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Effect of probiotics on gut microbiome in patients with administration of surgical antibiotic prophylaxis: A randomized controlled study


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Surgical antibiotic prophylaxis (SAP) is recommended for the prevention of surgical site infections. However, there is a concern about adverse effects of SAP, such as antibiotic-associated diarrhea (AAD). To prevent AAD, administration of probiotics has been investigated. Although recent advances in next-generation sequencing makes it possible to analyze the gut microbiome, the effect of probiotics on the gut microbiome in the patients with SAP remains unknown. To test a hypothesis that SAP influences the gut microbiome and probiotics prevent the influence, a randomized controlled study was conducted with patients who underwent spinal surgery at Nagasaki University Hospital. After obtaining informed consent, the patients were automatically classified into the non-probiotics group and the probiotics group. In the probiotics group, the patients took 1 g of Enterococcus faecium 129 BIO 3B-R, 3 times a day on postoperative days (PODs) 1–5. The feces of all patients were sampled before administration of SAP and on PODs 5 and 10. We compared alpha and beta diversity and differential abundance analysis of the gut microbiome before and after SAP. During the study period, a total of 33 patients were evaluated, comprising 17 patients in the non-probiotics group and 16 in the probiotics group. There was no significant difference between the groups regarding patient characteristics. In alpha and beta diversity, there were no significant differences among all combinations. In differential abundance analysis at operational taxonomic unit level, Streptococcus gallolyticus and Roseburia were significantly increased in the non-probiotics group and significantly decreased in the probiotics group.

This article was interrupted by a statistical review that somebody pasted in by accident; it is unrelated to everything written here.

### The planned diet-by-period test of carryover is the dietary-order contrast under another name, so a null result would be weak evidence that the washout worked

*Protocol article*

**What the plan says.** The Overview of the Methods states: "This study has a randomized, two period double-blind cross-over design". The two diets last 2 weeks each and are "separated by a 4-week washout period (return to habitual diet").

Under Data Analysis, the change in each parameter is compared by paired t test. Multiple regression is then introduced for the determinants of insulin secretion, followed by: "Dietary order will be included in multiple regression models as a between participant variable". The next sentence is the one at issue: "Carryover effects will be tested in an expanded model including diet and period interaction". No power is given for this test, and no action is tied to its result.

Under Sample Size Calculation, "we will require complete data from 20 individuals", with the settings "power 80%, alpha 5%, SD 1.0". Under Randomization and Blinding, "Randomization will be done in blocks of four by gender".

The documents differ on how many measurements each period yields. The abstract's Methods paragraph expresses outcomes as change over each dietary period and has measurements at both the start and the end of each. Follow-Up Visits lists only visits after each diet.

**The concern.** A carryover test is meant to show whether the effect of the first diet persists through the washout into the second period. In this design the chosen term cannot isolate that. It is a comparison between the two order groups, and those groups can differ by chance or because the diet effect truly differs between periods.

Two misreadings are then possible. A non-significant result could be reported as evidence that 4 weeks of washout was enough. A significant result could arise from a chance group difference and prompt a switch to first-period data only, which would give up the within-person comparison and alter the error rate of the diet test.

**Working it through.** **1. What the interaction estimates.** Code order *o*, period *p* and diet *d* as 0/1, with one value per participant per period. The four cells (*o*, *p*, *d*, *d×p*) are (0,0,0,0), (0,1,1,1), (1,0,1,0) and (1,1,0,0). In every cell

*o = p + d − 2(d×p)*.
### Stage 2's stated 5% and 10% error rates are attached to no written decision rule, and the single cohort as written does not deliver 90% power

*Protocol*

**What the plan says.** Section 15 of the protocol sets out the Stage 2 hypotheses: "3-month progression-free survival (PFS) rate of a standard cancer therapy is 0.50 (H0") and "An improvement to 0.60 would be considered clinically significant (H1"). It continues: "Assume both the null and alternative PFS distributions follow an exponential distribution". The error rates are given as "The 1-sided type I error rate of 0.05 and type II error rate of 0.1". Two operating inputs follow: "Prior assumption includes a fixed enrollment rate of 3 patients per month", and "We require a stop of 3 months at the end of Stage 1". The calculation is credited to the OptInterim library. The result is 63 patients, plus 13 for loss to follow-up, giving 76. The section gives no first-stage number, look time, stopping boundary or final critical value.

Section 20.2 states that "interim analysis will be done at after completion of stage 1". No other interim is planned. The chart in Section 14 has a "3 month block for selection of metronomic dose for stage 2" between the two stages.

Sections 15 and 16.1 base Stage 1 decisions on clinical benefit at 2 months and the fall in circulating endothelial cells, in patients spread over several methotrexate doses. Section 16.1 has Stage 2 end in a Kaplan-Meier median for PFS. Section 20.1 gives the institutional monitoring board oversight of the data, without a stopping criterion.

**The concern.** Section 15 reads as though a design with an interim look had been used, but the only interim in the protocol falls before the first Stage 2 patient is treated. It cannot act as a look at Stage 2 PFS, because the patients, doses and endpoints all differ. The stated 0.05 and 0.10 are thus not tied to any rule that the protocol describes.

identifier:Journal of Infection and Chemotherapy, 26(8), pp.795-801; 2020



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